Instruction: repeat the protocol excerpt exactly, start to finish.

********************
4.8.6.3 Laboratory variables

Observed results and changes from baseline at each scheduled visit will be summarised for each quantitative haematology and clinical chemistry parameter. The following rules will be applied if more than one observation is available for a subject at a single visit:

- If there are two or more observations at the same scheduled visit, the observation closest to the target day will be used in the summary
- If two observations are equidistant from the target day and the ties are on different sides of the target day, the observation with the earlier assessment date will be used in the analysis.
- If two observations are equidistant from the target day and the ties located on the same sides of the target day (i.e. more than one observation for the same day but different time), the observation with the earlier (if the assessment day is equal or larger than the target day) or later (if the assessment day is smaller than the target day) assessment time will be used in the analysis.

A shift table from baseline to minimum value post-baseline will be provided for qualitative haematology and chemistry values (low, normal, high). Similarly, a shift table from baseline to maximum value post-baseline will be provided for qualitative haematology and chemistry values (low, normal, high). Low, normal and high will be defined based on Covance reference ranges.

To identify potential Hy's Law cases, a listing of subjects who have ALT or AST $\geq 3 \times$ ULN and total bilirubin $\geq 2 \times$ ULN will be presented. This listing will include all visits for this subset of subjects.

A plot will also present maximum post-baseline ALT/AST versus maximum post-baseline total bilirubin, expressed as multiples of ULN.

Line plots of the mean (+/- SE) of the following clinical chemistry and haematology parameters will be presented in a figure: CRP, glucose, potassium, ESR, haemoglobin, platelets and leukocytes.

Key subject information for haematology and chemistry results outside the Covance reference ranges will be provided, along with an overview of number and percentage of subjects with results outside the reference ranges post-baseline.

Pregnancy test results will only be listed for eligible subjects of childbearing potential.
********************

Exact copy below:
4.8.6.3 Laboratory variables

Observed results and changes from baseline at each scheduled visit will be summarised for each quantitative haematology and clinical chemistry parameter. The following rules will be applied if more than one observation is available for a subject at a single visit:

- If there are two or more observations at the same scheduled visit, the observation closest to the target day will be used in the summary
- If two observations are equidistant from the target day and the ties are on different sides of the target day, the observation with the earlier assessment date will be used in the analysis.
- If two observations are equidistant from the target day and the ties located on the same sides of the target day (i.e. more than one observation for the same day but different time), the observation with the earlier (if the assessment day is equal or larger than the target day) or later (if the assessment day is smaller than the target day) assessment time will be used in the analysis.

A shift table from baseline to minimum value post-baseline will be provided for qualitative haematology and chemistry values (low, normal, high). Similarly, a shift table from baseline to maximum value post-baseline will be provided for qualitative haematology and chemistry values (low, normal, high). Low, normal and high will be defined based on Covance reference ranges.

To identify potential Hy's Law cases, a listing of subjects who have ALT or AST $\geq 3 \times$ ULN and total bilirubin $\geq 2 \times$ ULN will be presented. This listing will include all visits for this subset of subjects.

A plot will also present maximum post-baseline ALT/AST versus maximum post-baseline total bilirubin, expressed as multiples of ULN.

Line plots of the mean (+/- SE) of the following clinical chemistry and haematology parameters will be presented in a figure: CRP, glucose, potassium, ESR, haemoglobin, platelets and leukocytes.

Key subject information for haematology and chemistry results outside the Covance reference ranges will be provided, along with an overview of number and percentage of subjects with results outside the reference ranges post-baseline.

Pregnancy test results will only be listed for eligible subjects of childbearing potential.